A request for any security engineers who are Lead/Staff/L6 level or above (e.g. Senior Staff, Principal, Sr. Principal, Architect, etc…). What advice would you give to senior engineers (and below) on things they should learn or prioritize for “leveling up” technically?

I understand a lot of what goes into promotions is not necessarily technical, i.e. politics, visibility, being on high-impact projects, etc… but strictly on the more technical plane, what skills, tools, trainings, frameworks, etc… would you recommend?


  • @stevedidwhat_infosec
    1 month ago

    I’m an InfoSec guy (cybersec, intel, risk)

    The biggest thing I attribute to my various success is mostly personal growth. You can learn everything in the world about tech, but it means squat if you can’t get buy in, don’t have trust, etc. As much as we hate to see it, silos are still very real and InfoSec can be hard to communicate sometimes. I look at it like this: most departments can hang up their jackets at the end of the day and say “im done working” and not have to worry about it from there. With security, it’s constant and affects pretty much every aspect of your life. Information/strats/etc are changing constantly, by the hour and that means we have to take a different approach to things.

    However, for the purposes of this discussion, I’d have to say OSINT frameworks and being one with the intel community are huge. You can learn a lot from peoples failures, success, and what threat actors/hacktivists/etc are doing. MISP is pretty cool, but it can be a bit unwieldy to the uninitiated. My recommendation would be to lock it down as much as you can off the bat, run it in a vm, and learn the inter-workings from youtube and their documentation/other sec. companies documentation until you feel more comfortable. I’d also recommend going to some conferences, competing in some ctfs, etc to not only network, but to also work on skills and learn from others and their techniques/paths/routes.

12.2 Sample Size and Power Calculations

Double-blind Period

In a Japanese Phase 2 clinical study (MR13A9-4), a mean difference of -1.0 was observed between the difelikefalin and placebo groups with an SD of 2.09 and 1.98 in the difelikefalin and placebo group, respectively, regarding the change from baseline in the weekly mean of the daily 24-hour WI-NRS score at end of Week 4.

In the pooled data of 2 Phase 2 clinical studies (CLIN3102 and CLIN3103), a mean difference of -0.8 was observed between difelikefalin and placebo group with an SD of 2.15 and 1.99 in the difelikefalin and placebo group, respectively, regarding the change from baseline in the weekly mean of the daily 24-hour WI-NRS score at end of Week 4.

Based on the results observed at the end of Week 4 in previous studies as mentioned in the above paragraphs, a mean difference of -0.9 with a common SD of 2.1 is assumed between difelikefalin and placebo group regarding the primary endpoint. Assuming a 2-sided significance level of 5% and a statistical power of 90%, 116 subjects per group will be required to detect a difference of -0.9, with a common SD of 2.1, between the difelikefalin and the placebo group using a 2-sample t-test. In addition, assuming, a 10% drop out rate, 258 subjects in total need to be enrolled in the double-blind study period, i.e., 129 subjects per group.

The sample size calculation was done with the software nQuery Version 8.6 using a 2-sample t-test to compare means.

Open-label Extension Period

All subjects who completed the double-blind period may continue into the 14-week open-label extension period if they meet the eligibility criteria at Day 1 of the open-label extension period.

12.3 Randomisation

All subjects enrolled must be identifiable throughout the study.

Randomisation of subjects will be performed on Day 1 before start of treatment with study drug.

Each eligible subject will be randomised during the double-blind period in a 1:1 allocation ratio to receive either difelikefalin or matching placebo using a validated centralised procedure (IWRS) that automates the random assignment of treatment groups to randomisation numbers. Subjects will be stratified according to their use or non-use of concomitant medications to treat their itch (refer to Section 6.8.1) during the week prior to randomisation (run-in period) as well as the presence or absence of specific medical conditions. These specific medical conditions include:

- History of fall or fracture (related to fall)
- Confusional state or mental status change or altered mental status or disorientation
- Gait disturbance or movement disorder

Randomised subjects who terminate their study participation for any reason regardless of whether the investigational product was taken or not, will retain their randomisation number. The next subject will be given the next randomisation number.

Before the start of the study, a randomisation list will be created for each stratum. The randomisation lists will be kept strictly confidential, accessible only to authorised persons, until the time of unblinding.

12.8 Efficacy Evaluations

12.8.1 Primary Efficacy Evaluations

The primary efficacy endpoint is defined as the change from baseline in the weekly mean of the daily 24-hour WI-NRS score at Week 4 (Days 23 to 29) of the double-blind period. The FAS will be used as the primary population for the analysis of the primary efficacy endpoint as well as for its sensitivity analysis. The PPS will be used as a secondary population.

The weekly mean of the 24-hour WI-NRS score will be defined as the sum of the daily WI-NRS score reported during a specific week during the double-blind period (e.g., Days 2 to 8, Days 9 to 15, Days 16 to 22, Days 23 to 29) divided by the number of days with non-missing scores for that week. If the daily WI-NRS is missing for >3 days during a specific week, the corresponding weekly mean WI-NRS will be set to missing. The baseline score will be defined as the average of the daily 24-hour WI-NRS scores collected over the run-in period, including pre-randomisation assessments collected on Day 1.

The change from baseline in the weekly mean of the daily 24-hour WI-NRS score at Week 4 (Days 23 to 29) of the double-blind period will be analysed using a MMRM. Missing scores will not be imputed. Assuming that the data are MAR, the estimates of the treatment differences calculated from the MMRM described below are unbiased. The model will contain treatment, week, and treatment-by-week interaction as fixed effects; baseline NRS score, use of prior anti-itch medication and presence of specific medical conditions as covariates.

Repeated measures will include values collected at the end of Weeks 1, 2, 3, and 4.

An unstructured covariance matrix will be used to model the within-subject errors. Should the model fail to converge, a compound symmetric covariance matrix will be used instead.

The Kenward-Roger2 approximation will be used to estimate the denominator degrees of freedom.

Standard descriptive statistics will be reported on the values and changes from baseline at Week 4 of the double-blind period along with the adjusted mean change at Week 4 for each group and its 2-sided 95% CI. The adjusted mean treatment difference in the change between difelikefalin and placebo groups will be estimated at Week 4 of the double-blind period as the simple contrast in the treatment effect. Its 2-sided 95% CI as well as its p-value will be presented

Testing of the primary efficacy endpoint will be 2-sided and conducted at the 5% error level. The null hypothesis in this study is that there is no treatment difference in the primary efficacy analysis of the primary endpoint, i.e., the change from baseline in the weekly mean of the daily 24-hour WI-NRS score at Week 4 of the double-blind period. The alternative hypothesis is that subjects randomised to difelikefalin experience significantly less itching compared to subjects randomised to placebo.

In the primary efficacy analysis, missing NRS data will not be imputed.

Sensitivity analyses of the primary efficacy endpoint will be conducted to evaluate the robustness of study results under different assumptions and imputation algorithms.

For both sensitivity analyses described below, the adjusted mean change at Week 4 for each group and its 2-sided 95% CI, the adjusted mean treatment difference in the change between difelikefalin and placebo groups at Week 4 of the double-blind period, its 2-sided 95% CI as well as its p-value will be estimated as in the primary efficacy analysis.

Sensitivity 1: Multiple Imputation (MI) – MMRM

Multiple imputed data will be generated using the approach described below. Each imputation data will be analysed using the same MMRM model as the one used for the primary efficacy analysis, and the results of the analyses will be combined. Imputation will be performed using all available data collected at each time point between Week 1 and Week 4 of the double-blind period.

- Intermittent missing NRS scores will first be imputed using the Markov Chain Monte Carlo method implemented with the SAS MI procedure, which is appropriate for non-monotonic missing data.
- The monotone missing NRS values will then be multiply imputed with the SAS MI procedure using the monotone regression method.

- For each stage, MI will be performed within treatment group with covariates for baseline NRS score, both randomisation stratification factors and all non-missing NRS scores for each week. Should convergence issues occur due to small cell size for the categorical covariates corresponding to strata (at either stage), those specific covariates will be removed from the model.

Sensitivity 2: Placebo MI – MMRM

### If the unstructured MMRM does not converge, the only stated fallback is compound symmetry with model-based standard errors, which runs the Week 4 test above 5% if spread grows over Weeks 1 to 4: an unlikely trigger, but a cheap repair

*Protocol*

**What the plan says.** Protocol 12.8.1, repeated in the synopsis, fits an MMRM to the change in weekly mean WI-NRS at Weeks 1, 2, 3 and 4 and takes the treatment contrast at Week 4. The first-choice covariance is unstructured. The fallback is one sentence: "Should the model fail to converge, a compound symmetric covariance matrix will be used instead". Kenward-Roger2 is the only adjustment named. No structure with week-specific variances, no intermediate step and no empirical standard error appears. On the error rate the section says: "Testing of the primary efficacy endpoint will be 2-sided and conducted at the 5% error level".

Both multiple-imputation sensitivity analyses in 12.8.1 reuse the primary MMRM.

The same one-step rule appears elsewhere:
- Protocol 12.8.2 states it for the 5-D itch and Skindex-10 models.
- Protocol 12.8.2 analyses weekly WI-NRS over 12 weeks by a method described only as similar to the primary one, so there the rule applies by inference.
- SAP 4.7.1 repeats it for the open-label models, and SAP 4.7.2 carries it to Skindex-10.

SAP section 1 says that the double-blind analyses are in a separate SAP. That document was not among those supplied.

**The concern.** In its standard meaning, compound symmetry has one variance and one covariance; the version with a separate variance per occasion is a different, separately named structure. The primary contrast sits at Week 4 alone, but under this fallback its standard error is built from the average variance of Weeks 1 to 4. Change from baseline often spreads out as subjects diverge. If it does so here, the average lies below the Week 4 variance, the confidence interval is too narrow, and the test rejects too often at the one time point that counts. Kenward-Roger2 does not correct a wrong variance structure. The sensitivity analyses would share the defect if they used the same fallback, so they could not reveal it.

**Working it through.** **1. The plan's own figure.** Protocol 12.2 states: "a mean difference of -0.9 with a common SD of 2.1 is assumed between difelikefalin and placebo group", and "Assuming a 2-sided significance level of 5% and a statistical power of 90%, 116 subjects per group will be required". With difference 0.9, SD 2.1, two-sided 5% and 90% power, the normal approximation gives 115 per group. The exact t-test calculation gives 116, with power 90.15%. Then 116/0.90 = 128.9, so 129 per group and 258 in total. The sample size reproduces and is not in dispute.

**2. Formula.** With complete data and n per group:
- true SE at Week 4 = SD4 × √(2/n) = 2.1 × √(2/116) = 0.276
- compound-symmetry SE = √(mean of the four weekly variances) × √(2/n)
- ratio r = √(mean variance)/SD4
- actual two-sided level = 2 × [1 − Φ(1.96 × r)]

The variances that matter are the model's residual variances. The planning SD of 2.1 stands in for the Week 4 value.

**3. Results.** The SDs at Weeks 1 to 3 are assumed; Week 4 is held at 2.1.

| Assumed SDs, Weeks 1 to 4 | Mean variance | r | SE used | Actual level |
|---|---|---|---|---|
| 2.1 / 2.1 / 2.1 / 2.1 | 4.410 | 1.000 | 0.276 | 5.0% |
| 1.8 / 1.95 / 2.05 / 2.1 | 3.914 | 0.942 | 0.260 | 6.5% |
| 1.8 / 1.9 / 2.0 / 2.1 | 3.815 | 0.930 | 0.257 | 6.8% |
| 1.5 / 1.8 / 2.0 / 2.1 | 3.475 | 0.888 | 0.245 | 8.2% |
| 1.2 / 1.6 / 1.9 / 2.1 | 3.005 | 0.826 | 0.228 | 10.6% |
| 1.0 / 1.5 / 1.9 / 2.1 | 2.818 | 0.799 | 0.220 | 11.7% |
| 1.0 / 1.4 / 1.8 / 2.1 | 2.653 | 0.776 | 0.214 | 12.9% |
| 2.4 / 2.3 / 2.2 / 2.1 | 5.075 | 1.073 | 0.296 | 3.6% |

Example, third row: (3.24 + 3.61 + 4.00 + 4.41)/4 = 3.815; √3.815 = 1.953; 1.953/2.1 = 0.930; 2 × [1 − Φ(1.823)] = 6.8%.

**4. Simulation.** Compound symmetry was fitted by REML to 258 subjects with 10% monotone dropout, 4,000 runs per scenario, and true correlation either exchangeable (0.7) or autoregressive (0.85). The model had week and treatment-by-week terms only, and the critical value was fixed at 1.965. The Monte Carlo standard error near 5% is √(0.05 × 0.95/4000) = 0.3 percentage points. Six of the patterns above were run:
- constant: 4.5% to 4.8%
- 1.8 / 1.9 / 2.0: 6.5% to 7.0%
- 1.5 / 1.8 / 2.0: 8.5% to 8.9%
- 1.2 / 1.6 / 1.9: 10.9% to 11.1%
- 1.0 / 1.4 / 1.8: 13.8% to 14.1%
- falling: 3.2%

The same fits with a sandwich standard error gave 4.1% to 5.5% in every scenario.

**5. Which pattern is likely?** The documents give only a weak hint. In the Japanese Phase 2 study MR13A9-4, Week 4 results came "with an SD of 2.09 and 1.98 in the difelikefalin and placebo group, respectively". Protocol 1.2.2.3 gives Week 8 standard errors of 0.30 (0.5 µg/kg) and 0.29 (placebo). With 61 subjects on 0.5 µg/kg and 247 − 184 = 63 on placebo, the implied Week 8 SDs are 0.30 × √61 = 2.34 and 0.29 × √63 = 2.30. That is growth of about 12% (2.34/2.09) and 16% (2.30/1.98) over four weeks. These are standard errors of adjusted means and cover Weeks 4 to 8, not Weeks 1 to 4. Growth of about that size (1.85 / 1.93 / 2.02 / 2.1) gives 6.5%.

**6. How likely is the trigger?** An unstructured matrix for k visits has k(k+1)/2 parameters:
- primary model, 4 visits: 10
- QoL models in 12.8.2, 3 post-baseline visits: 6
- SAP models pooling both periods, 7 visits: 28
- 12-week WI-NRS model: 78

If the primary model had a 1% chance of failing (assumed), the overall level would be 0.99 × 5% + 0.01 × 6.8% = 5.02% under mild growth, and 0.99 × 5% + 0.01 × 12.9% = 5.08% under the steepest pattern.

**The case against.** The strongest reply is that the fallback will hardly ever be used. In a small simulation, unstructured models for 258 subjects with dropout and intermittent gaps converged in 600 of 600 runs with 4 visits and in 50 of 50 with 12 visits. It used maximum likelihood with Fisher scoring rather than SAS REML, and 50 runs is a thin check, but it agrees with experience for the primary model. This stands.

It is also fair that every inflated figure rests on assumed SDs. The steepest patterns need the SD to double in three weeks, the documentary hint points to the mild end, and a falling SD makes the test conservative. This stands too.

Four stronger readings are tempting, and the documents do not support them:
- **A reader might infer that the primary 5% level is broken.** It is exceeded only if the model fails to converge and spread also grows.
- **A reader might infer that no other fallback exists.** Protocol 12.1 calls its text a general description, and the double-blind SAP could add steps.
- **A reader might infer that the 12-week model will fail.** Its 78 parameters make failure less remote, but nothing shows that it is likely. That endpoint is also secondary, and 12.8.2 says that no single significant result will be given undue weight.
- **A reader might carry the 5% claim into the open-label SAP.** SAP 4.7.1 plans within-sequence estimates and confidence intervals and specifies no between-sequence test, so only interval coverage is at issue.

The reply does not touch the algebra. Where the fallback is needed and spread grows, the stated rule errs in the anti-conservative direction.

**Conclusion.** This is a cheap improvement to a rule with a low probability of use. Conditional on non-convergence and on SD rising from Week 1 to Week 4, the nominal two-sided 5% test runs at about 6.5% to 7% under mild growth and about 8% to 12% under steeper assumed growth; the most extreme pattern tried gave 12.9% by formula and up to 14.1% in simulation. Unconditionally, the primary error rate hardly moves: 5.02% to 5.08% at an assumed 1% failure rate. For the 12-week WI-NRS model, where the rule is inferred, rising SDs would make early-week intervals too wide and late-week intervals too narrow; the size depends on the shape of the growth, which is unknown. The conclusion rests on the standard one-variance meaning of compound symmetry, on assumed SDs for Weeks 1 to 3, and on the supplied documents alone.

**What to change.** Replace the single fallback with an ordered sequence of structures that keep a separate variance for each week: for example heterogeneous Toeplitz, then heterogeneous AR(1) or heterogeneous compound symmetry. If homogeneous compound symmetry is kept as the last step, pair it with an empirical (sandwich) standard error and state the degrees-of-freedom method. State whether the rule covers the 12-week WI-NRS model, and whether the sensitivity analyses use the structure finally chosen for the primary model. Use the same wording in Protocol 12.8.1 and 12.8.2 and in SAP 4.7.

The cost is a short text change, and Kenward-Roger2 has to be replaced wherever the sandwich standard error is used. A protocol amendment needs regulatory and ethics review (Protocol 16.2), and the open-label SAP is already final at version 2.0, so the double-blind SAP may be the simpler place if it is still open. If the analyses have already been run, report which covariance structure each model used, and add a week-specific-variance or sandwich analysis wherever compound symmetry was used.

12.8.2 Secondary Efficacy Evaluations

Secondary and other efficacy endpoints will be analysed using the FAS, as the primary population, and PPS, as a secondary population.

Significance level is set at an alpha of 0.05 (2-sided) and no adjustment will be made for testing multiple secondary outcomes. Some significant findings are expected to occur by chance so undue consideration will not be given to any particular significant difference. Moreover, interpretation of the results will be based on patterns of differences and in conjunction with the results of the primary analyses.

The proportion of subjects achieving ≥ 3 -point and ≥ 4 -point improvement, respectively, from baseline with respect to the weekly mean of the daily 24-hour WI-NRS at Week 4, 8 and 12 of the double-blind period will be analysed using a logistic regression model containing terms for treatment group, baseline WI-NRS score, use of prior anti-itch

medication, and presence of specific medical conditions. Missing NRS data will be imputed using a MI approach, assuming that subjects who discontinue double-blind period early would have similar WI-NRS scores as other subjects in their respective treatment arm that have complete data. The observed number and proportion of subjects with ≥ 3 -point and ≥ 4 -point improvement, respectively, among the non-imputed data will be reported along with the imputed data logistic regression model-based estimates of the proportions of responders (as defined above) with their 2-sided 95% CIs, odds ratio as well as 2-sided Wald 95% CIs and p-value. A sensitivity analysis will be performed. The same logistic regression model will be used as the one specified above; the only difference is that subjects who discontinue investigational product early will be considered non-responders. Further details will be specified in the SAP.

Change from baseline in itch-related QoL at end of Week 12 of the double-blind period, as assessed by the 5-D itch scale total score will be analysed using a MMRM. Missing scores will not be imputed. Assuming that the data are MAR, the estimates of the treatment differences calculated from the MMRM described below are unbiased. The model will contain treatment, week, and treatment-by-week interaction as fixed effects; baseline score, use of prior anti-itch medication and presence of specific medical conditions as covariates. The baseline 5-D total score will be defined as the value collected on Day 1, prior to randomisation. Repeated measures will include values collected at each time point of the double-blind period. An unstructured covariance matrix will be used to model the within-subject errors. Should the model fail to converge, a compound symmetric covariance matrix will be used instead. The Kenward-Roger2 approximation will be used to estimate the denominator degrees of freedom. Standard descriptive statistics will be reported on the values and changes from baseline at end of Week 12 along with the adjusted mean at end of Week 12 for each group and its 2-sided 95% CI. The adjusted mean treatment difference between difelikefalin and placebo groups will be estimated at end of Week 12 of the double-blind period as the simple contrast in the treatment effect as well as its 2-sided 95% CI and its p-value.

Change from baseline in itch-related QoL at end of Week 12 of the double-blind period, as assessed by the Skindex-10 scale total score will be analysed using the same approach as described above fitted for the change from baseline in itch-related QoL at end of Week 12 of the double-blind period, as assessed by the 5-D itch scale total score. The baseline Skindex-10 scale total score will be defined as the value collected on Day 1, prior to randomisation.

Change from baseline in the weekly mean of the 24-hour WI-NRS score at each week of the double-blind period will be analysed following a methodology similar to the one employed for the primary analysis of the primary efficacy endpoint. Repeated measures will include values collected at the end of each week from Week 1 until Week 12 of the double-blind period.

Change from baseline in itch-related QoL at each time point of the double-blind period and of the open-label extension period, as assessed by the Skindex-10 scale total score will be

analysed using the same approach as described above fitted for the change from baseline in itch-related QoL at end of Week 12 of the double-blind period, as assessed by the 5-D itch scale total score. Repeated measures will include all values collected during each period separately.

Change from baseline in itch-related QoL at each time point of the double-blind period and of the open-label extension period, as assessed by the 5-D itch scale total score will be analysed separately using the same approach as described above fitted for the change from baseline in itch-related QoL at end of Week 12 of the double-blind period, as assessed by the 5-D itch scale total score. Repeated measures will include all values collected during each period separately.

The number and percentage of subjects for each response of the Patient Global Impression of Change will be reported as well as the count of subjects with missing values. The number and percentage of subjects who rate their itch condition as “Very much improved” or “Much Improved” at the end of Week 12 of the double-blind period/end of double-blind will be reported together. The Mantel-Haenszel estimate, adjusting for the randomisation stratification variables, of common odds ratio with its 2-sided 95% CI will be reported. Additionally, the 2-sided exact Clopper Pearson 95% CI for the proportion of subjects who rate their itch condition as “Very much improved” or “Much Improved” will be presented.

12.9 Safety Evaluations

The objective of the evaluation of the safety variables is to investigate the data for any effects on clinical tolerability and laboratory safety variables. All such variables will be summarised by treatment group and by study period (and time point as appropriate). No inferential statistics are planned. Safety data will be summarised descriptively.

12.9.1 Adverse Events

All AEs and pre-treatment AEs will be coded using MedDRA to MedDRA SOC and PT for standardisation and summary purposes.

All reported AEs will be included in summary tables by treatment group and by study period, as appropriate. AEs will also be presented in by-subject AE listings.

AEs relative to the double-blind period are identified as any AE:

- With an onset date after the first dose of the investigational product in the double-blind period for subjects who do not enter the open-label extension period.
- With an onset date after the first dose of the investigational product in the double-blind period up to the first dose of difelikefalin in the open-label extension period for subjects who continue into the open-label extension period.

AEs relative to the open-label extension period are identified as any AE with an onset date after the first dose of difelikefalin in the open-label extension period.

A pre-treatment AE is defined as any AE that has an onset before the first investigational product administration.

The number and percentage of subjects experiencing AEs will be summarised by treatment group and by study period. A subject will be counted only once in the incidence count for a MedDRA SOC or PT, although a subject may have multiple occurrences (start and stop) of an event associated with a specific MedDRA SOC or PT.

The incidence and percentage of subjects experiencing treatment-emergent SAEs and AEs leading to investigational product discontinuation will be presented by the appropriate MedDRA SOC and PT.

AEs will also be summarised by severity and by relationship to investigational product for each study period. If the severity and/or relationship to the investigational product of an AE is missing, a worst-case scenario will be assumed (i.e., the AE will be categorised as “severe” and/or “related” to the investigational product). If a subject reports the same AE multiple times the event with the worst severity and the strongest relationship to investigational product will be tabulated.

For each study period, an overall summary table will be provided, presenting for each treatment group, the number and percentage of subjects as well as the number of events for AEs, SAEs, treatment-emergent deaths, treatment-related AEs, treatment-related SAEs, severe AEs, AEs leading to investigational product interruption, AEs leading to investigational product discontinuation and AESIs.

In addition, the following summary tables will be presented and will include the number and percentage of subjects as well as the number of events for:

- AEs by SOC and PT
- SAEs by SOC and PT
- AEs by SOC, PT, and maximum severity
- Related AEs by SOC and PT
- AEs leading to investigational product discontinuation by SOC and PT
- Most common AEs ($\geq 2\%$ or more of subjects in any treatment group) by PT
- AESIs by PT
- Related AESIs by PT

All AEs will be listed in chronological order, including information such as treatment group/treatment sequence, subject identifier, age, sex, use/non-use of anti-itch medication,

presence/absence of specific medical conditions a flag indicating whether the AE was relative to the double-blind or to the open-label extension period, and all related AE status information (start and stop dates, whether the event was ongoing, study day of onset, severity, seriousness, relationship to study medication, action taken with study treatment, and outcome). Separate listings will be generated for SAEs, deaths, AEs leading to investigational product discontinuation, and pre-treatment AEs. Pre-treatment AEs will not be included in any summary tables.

Automation and scripting are also huge, of course. Learn Python (I can’t stress how much I fucking love python and it’s syntax - genuinely enjoyable to use for 99% of your ‘I need a thing that does this for me quick’), JavaScript (I know, I know, but the bad guys loooooove obfuscating JS - like it or not, these be yo’ vegetables. The faster you eat your vegetables, the faster you get to desert.), etc.

    There’s always certs too - I have mixed feelings about them, but I would recommend only going for certs you know are in high demand in your area. So many people shell out hundreds of bucks for what are essentially paperweights. I think Thor (youtube shorts guy aka piratesoftware) mentioned something about only going for keys that you know will unlock doors you want to open.

    Don’t feel like you have to learn everything at once either. Cybersec is fucking massive, and there are maaaaany facets for you to get snuggy inside. Pick whats interesting, and run it into the ground. Don’t stop until you get bored. When you’re bored, pivot into other areas that may now be more interesting to you.

    Which brings me to Cryptography. This is huge today, and it will become more important as we progress towards commercialization of quantum computers. This area is a bit book heavy, because its an intricate process, but push through it. Embrace the Chaos Theory! If math isn’t your thing, thats okay too. Like I said, there’s a lot of other areas you can become an expert/advanced in.

    As I also mentioned, networking and being social with the Cybersec/IT community is huge. Back in the day, hackin was about fuckin around with what you had and doing whacky stuff to show your buddies. Share with each other, be kind to each other, never stop learning and let those creative juices fly. Find what inspires you and love the fuck out of it.

    Hope this helps anyone who’s interested. Might not be the best advice, but it’s what has worked for me. Looking forward to any conversation!

    • shellsharksOPMA
      21 month ago

      Great advice. Thanks!

  • @cmg
    41 month ago

    My #1 recommendation is reading https://staffeng.com/book. There’s so much variance between orgs at this level (or worse, implied during a reorg).

    One of the things that book helped me with is understanding the lens others view this level as four separate personas. That unlocked for me that you might be getting advice from people expecting something other than you’re going after.

    Another lens is the product engineering v corp/cloud security world. They can act very differently and you often find these roles straddling 2-3 unique orgs.

    1. Services / customer experience of what your org delivers
    2. Threat modeling mindset: look for the big picture so you can help make sure you can help put emergencies and day to day stuff in context.
    3. Get real feedback from others to put that judgement in perspective. Sometimes they are missing your perspective and other times you are off base!

    Just remember there’s a lot of variance in higher level processes. Read the book above, then read 20 job descriptions for these titles. See if you can understand what they really want from the role.